COLUMBIA, Mo. -- A team of scientists from the University of Missouri created a genetically modified mouse that mimics key features of Charcot-Marie-Tooth disease, an inherited neuromuscular disease affecting approximately 150,000 people in the United States.
Charcot-Marie-Tooth, or CMT, is a group of progressive disorders that affects the peripheral nervous system, the part of the nervous system that connects the brain and spinal cord to targets such as muscles. The disease largely affects the distal nerves, those running to the feet and hands, and can progress to include the legs and arms.
"Wasting and weakening of the muscles occurs because the distal nerves are either dying or not functioning properly," said Michael Garcia, study leader and associate professor of biological sciences. "The condition can be very debilitating depending on the muscles affected and the degree to which they are affected."
No cure exists for CMT, but Garcia hopes that insights gleaned from the new mouse model may aid the development of therapeutic interventions.
"By learning about the basics of disease initiation and progression, perhaps we can soon test therapeutics designed to stop or reverse the pathology," he said.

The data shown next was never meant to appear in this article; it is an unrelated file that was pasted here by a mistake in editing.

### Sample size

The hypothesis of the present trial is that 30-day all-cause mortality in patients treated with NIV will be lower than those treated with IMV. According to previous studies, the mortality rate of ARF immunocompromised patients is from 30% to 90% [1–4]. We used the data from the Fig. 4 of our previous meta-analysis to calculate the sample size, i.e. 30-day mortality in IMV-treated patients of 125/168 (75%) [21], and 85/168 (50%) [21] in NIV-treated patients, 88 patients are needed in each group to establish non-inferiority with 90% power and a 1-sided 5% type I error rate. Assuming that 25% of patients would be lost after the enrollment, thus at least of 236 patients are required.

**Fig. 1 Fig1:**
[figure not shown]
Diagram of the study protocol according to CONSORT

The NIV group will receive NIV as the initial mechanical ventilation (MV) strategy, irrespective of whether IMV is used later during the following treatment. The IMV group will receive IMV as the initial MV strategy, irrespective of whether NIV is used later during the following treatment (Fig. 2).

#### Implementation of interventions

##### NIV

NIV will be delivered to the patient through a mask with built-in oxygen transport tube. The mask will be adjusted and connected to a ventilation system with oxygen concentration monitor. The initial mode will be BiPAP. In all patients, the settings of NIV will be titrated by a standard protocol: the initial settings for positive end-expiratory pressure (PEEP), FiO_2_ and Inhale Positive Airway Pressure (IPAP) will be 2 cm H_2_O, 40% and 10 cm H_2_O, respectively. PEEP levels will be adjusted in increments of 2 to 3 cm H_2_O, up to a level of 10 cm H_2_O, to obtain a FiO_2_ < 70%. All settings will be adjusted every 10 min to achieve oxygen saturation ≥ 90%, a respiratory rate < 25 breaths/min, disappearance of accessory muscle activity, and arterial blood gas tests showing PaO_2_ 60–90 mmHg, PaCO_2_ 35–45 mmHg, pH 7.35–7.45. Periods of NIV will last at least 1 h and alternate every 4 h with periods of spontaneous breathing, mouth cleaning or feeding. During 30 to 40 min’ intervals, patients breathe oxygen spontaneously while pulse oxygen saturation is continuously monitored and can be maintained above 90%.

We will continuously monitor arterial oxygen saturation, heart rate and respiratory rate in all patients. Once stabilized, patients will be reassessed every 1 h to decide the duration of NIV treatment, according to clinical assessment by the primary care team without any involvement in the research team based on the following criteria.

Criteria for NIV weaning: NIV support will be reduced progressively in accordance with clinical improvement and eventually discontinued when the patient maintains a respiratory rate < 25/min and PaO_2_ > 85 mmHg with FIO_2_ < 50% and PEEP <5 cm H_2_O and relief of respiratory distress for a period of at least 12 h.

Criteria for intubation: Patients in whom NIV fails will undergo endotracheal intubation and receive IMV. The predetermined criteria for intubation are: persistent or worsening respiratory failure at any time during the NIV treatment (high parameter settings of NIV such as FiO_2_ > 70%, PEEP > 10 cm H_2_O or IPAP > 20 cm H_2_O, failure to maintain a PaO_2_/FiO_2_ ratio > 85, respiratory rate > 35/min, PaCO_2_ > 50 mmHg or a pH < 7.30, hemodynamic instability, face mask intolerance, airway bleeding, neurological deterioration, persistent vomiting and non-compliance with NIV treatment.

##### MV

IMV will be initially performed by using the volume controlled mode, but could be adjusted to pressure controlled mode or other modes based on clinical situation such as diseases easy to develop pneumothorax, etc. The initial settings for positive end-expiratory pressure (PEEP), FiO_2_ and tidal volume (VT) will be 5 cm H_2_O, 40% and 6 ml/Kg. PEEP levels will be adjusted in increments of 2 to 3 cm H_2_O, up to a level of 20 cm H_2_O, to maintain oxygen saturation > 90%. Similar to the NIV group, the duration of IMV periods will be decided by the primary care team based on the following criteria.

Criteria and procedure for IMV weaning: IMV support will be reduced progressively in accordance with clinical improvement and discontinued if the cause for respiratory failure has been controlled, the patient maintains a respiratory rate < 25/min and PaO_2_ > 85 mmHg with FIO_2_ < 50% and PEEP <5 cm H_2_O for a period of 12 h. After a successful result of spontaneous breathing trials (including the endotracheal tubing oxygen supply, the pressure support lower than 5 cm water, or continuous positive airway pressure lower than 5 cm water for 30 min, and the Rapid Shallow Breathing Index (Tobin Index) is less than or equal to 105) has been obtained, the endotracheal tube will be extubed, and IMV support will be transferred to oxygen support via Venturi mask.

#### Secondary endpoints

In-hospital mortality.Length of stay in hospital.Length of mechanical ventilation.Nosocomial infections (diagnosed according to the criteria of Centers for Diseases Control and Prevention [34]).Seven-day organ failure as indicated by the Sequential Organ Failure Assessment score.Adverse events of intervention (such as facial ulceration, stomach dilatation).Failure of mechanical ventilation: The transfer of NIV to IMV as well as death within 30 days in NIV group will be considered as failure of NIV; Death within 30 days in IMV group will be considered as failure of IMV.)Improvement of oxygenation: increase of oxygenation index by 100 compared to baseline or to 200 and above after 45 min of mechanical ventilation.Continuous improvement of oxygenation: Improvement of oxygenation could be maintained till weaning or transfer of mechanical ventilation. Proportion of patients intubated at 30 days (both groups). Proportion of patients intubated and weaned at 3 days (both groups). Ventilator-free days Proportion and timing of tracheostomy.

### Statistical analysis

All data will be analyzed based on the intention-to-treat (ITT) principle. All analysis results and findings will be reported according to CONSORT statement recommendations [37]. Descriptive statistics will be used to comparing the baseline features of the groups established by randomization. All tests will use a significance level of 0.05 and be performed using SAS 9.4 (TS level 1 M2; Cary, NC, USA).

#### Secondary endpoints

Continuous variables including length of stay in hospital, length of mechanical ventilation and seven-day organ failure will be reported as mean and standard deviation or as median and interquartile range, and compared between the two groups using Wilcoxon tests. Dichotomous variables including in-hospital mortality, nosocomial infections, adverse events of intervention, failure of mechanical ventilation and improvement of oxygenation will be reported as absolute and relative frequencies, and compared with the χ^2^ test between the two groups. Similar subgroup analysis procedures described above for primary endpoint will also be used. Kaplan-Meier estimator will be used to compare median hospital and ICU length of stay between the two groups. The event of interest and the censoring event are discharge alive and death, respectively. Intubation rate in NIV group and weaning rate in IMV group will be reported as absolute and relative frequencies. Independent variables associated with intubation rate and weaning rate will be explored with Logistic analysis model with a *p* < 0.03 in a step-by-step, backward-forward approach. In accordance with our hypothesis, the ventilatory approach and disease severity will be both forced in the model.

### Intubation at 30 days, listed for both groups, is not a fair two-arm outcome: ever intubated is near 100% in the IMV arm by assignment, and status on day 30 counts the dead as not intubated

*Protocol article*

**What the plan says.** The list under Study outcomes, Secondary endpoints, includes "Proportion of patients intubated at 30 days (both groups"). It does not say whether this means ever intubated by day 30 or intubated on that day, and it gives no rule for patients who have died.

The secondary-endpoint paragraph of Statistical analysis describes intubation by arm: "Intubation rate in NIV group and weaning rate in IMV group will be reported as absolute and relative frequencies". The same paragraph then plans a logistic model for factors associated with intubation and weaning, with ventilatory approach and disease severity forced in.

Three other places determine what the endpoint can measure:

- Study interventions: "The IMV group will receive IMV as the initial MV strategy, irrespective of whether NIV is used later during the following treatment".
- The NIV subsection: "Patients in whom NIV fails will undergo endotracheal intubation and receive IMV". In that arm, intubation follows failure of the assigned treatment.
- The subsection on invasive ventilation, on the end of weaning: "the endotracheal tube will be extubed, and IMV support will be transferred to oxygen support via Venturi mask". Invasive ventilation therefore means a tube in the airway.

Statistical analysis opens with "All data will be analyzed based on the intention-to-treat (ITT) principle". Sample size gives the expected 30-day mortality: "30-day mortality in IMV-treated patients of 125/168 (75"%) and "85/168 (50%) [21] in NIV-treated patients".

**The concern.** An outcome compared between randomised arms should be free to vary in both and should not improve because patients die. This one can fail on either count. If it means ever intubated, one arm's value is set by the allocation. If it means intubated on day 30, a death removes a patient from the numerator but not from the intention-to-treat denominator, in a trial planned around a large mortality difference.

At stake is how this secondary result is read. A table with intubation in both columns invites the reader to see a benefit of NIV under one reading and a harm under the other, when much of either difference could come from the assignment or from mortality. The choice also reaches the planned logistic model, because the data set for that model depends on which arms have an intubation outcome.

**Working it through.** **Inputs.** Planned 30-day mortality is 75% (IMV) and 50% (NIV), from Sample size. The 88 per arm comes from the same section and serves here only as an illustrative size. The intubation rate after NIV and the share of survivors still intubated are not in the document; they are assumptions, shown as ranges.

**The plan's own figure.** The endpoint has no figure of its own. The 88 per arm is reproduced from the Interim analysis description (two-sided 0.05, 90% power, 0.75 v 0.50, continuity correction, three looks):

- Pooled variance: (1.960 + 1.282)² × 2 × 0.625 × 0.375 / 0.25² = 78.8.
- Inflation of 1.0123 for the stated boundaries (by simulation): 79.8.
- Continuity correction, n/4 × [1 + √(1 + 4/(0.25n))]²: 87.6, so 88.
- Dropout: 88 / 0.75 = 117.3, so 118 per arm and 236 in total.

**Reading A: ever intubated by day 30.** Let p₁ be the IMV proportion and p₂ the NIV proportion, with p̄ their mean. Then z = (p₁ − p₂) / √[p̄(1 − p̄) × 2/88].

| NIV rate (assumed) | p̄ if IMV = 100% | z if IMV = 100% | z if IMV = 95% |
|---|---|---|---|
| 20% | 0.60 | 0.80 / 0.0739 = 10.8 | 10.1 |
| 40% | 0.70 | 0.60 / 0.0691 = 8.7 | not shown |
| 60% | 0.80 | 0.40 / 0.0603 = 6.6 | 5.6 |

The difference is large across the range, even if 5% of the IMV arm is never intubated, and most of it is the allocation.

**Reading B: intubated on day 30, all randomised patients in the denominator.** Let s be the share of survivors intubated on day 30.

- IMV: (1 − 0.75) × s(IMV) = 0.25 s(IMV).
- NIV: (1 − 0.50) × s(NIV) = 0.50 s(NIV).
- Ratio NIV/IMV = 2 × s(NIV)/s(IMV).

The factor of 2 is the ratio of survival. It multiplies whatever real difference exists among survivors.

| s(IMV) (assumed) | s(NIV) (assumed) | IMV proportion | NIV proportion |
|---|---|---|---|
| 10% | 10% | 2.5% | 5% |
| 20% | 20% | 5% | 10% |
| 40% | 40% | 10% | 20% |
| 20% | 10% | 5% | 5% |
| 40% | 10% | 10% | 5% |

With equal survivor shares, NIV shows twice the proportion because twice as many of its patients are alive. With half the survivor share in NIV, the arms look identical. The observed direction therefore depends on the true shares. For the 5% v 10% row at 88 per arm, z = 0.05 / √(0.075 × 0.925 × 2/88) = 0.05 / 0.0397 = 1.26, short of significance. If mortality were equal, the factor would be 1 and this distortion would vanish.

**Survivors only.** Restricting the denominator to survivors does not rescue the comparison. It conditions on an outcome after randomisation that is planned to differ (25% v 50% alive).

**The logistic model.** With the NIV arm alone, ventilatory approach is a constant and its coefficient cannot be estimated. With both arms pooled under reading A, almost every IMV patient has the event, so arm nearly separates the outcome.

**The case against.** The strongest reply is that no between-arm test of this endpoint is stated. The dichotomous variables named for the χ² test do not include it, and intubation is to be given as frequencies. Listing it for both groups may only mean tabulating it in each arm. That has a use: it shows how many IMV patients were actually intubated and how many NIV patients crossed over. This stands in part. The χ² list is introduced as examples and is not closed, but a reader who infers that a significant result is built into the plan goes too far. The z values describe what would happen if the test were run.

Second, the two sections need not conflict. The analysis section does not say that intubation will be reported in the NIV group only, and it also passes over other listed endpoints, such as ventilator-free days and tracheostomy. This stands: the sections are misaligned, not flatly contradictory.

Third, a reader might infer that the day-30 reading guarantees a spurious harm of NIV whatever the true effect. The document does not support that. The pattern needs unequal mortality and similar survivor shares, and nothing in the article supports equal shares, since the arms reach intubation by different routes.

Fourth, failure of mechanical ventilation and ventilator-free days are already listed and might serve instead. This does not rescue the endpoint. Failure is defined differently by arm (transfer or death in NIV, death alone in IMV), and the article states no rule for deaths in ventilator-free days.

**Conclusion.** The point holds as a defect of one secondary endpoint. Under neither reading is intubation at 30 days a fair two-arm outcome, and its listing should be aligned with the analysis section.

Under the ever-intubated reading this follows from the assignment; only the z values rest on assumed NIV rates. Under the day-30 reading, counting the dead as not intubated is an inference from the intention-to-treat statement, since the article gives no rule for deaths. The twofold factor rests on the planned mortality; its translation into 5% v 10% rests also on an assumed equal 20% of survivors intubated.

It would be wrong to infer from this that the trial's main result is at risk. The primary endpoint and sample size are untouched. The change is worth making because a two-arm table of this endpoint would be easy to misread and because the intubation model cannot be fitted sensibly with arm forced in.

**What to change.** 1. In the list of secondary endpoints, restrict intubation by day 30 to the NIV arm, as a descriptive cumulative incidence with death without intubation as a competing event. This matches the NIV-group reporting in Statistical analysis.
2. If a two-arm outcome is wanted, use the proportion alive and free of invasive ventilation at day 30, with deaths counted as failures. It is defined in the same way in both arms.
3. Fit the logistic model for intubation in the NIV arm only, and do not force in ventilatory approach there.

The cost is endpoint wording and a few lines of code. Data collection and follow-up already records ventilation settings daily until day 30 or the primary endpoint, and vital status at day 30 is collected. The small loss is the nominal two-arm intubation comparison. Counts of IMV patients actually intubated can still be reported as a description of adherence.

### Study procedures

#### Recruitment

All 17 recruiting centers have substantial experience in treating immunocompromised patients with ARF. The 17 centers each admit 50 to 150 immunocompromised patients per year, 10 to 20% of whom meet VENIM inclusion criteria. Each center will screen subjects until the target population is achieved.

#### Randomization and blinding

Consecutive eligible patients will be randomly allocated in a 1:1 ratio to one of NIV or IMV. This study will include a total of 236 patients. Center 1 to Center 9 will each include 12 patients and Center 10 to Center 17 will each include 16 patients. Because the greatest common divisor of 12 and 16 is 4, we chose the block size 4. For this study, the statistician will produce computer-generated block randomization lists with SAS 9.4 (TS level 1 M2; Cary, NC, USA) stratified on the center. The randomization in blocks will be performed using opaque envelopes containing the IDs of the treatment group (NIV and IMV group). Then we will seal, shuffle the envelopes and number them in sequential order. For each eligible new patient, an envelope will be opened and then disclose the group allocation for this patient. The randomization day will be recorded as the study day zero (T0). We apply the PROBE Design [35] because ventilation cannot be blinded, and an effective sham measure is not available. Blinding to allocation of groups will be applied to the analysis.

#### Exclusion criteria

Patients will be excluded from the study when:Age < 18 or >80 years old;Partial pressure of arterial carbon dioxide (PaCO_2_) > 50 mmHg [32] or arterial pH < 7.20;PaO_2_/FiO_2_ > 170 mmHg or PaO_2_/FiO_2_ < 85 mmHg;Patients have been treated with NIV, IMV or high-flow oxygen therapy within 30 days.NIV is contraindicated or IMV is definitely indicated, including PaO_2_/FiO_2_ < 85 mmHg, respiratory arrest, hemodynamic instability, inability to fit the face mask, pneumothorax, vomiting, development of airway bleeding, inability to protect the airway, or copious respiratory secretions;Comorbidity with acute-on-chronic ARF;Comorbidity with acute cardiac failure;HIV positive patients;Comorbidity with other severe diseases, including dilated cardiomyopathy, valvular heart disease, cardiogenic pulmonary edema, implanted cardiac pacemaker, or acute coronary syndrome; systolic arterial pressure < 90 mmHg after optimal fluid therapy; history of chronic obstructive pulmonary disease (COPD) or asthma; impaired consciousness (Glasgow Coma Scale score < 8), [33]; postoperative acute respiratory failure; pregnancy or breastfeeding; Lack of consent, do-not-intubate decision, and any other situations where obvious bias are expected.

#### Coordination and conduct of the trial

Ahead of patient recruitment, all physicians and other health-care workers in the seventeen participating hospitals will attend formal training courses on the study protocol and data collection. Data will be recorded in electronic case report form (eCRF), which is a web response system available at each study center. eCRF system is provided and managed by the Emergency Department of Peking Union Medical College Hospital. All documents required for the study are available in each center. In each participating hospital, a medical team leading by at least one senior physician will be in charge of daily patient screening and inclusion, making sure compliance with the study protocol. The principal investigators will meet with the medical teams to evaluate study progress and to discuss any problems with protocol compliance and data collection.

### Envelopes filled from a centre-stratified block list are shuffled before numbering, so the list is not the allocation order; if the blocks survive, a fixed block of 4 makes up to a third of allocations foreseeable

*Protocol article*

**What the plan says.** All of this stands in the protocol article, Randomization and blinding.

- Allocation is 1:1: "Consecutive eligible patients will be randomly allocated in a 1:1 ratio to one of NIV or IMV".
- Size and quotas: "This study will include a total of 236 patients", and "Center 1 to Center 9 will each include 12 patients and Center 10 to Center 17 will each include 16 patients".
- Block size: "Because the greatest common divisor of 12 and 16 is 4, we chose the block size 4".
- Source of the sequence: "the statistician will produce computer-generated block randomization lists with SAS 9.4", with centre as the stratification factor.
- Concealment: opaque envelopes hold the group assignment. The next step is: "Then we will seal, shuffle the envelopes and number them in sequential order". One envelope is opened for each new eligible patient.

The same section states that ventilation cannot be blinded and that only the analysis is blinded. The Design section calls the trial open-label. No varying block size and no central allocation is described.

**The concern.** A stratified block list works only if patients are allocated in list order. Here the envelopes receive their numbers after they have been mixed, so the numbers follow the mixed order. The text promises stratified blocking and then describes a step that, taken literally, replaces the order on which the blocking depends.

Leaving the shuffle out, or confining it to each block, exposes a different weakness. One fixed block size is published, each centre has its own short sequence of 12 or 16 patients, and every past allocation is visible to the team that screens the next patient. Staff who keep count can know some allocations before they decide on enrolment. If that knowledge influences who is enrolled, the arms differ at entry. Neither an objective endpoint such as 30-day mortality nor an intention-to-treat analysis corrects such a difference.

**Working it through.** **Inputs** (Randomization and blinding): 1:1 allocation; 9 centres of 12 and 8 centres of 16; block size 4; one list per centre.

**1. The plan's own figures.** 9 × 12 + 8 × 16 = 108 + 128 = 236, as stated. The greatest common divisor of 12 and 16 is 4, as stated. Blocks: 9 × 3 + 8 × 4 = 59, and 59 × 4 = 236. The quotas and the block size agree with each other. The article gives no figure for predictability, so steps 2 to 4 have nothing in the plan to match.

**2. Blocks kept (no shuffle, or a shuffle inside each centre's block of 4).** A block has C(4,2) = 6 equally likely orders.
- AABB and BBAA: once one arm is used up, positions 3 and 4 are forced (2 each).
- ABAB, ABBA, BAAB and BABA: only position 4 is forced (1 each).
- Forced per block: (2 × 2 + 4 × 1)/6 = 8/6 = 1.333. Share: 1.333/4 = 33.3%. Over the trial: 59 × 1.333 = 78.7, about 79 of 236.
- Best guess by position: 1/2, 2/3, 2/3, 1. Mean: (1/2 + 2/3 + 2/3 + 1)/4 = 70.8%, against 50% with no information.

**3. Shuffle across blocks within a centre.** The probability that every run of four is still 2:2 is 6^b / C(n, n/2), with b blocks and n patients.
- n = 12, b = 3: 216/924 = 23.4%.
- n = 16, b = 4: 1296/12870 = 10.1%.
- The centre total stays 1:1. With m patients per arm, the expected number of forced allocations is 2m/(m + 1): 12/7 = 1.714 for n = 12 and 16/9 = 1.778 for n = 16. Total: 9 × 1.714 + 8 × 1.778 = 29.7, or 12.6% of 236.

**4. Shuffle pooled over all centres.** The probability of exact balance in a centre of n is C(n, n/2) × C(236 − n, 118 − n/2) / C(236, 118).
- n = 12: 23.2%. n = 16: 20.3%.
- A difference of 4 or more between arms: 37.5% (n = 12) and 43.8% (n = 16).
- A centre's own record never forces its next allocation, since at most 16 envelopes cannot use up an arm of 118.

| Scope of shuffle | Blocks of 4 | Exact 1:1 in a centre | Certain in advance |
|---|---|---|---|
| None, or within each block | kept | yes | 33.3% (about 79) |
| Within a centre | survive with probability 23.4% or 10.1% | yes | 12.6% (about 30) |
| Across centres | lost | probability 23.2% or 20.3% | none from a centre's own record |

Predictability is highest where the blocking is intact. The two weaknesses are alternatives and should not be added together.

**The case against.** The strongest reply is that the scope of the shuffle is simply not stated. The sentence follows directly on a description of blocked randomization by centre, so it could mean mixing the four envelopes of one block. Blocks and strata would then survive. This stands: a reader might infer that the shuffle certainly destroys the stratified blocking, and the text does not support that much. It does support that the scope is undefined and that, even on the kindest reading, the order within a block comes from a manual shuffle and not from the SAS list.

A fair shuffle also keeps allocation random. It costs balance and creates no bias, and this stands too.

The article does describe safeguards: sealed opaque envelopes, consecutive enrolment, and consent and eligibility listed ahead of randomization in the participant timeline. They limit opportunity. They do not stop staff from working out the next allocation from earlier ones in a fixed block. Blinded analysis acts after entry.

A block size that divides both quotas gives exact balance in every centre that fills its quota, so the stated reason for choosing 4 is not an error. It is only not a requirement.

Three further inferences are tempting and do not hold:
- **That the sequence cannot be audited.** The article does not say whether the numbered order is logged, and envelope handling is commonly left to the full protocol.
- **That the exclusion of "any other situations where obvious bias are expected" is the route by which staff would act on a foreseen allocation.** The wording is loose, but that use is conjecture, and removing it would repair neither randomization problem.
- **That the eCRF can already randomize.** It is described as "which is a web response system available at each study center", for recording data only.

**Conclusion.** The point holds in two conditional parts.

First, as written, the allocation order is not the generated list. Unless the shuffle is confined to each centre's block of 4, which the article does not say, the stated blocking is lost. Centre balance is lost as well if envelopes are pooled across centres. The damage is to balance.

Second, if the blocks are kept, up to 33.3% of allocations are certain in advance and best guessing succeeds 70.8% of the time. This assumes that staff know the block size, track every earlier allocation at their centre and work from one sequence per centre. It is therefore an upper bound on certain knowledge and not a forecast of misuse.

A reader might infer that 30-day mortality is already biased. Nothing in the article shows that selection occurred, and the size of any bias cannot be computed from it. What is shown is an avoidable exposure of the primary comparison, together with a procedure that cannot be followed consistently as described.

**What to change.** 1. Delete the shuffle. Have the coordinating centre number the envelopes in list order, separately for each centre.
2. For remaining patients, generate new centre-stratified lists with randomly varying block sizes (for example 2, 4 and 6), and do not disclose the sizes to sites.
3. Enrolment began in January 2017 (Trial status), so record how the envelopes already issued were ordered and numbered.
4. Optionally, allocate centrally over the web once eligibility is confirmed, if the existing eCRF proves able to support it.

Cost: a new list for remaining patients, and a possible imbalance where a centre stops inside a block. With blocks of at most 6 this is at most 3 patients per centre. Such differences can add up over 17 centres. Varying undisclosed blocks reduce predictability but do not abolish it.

Garcia and colleagues created the mouse model by inserting a mutated copy of a human gene into fertilized mouse egg cell. Similar mutations in that particular gene have been linked to a specific form of CMT, known as Type 2e, in humans. The cells were then implanted into female mice. The offspring that contained the mutated human gene were reared and observed for signs of CMT.
At four months of age, the mice developed a condition with several of the same hallmarks of humans with CMT Type 2e, including muscle wasting and weakness, foot deformities, and reduced ability to move. No significant neural problems or detachment of the nerves from the muscle was observed in the mice, which surprised the scientists.
|Contact: Timothy Wall|
University of Missouri-Columbia